What makes a good book? Is it all about the narrative? The characters? The escapism/realism? Could it even be about how stellar that front cover looks? Well, it’s probably not a singular thing but all those qualities (yes, even the front cover) turned into one piece of work, designed to take the reader on a journey. In fact, if we were to boil great books down to one thing, they’re all about a journey in some way or another. Sometimes it’s literal journeys, characters making their way across great plains like that in The Lord of the Rings. Sometimes these journeys are more metaphorical, shrouded in insights meant to inspire something in the reader like in The Adventures of Huckleberry Finn. Sometimes narratives don’t even look recognisably like a journey, instead being about character growth and reflection. However, whatever great book we read, there’s always a progression, a feeling of starting somewhere and ending somewhere (unless it’s Finnegans Wake, because you can start that book anywhere and still not have a clue what’s happening).
Fantasy thrives off this sense of journeying, almost turning it into a cliché when we find yet another set of characters who have travelled great lands to get somewhere and complete a goal. The most famous example of this will always be The Lord of the Rings, but it maintains its status as legendary because there’s much more than just a literal journey happening. What we also have is a progression of friendship, watching as Frodo seeks to save his friends by removing the seductive will of The Ring from their presence or as Gimli and Legolas set aside their differences and form one of the greatest bromances ever. Progression and by extension, journeying, happens through a connection of its characters, giving readers something much more than narrative that starts at point A and ends in point B.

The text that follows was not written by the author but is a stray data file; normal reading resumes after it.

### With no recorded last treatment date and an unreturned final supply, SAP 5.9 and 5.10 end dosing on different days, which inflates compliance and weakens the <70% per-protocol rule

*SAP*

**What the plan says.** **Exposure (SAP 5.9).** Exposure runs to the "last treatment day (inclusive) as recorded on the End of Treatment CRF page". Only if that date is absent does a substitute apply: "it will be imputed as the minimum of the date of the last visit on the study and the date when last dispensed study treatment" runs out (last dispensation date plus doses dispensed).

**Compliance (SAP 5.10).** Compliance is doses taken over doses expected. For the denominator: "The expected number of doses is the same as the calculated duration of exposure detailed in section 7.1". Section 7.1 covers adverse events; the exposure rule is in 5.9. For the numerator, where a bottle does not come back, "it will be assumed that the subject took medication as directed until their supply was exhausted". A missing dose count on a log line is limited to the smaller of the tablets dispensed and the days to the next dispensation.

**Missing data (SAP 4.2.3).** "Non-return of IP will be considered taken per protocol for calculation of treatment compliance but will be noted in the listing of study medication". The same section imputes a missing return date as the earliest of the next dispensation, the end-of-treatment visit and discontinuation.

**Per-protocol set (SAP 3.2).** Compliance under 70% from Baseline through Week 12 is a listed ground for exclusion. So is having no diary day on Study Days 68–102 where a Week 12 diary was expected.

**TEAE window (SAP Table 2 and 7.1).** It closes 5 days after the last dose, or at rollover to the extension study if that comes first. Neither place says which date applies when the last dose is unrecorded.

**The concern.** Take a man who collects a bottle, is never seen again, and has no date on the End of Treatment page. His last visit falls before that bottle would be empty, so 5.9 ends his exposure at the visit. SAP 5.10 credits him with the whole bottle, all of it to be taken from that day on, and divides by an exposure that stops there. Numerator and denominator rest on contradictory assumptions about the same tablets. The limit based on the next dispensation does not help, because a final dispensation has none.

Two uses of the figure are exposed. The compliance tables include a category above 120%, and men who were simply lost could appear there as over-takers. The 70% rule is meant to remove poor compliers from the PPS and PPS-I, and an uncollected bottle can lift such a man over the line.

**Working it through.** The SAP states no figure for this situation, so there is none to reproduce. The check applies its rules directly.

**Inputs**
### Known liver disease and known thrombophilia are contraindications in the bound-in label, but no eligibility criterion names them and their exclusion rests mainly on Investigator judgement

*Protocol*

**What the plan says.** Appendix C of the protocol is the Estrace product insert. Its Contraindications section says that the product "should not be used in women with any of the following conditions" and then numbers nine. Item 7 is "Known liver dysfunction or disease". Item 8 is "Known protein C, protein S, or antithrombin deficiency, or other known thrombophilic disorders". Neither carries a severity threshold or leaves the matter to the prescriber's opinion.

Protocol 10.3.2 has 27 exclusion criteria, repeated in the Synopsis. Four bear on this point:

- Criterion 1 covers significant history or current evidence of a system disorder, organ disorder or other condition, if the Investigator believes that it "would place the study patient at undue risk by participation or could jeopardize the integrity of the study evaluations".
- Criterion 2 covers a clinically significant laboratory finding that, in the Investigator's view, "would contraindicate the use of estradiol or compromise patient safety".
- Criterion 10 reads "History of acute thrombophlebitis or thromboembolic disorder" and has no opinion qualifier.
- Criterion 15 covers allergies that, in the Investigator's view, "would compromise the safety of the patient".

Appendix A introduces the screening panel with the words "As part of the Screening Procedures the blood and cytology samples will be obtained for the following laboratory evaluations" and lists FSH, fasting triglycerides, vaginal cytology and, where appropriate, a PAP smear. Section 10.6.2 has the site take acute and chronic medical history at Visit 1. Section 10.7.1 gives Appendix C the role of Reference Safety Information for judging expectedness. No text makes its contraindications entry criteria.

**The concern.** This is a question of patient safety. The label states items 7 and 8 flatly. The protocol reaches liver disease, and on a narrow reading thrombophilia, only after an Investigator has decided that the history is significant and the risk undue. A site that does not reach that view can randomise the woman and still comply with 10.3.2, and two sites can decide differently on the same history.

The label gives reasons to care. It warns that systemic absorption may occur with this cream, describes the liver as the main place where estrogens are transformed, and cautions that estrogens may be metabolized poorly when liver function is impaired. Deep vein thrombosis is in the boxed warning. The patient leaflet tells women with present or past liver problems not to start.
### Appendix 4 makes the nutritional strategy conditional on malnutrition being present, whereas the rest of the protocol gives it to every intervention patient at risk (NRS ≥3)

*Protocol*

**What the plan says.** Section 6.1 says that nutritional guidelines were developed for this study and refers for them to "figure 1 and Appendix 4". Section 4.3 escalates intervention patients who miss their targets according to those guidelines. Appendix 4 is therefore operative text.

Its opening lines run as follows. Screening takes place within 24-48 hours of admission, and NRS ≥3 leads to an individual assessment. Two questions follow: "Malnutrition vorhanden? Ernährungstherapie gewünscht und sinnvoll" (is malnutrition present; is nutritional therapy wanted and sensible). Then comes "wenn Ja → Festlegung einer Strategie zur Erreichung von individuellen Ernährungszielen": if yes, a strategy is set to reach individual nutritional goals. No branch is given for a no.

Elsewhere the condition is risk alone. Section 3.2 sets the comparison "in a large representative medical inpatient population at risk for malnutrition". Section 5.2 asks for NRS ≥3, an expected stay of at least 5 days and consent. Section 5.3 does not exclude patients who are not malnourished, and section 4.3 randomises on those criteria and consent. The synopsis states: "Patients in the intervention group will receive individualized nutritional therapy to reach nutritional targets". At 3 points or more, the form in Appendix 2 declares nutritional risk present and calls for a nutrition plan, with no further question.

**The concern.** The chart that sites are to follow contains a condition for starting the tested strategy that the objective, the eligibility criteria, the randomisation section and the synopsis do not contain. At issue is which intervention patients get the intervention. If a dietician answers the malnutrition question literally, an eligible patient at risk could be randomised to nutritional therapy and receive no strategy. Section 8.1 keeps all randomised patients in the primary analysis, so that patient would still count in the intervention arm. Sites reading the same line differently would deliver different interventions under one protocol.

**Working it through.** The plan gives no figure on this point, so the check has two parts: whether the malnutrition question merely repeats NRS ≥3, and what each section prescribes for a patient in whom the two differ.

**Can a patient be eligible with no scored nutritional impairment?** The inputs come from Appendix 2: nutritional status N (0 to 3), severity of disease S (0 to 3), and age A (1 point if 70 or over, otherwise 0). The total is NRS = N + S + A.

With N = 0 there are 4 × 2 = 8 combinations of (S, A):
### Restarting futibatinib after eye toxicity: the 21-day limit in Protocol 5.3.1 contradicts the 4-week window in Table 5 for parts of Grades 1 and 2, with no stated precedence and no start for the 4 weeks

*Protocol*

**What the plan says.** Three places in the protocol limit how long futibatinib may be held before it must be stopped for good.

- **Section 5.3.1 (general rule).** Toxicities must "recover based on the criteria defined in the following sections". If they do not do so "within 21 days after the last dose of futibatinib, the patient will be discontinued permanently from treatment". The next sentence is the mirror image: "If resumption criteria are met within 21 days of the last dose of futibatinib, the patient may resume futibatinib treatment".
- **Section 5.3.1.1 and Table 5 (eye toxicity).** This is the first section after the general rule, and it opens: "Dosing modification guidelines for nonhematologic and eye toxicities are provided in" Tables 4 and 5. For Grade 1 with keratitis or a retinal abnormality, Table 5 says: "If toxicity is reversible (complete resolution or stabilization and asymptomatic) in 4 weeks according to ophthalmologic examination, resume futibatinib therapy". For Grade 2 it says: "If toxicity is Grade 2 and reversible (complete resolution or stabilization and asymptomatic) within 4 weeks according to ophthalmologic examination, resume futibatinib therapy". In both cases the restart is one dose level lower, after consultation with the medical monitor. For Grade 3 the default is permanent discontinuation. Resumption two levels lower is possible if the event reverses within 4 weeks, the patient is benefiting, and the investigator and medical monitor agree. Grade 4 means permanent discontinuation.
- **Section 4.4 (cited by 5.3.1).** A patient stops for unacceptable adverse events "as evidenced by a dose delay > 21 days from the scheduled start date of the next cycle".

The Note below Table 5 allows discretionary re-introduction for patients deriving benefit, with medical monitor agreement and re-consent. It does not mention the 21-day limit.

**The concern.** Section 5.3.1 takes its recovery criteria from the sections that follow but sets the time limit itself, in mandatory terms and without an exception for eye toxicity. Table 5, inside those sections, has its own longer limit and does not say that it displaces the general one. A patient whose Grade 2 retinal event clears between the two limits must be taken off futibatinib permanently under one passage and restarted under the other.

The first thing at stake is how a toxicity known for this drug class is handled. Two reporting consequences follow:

Yet, sometimes these journeys aren’t easily recognisable. Smart dystopias thrive off trapping characters in a journeyless existence, offering false chances of escape and hounding the repetitive and often meaningless existence of their worlds. Both Margaret Atwood’s The Handmaid’s Tale and George Orwell’s Nineteen Eighty-Four utilise this claustrophobic feeling, and while its characters never free themselves from the society around them, what builds is an interaction with the reader to take them on a journey instead. By the cyclic nature of their novels, forcing us to end in the same position we begin in, it often helps elucidate the criticisms the authors are trying to unveil as they force us uncomfortably close to a society that has more similarities with the one we live in than we’re often aware of.
There are other forms of journeying though, all accomplishing something different. In Harry Potter, the journey until the final novel is about the progression of time and the fleshing of a world that readers begin to learn something in. In crime novels, it’s often the piecing of the clues to find the killer, offering readers hints of who it may be as we tirelessly guess before the narrative reaches its grand unveiling. Even books that are sometimes simplistic in their journeys, can create something magical by infusing it with a huge backdrop of humour or fleshing it to become something that feels real (Terry Pratchett’s Discworld novels anyone?).
The simple fact is, that whatever good book we’re reading, you can usually spot some sort of journey, whether narratively or within yourself. All this means then is the answer to the question ‘what makes a good book’ is the journey it’s willing to take you on.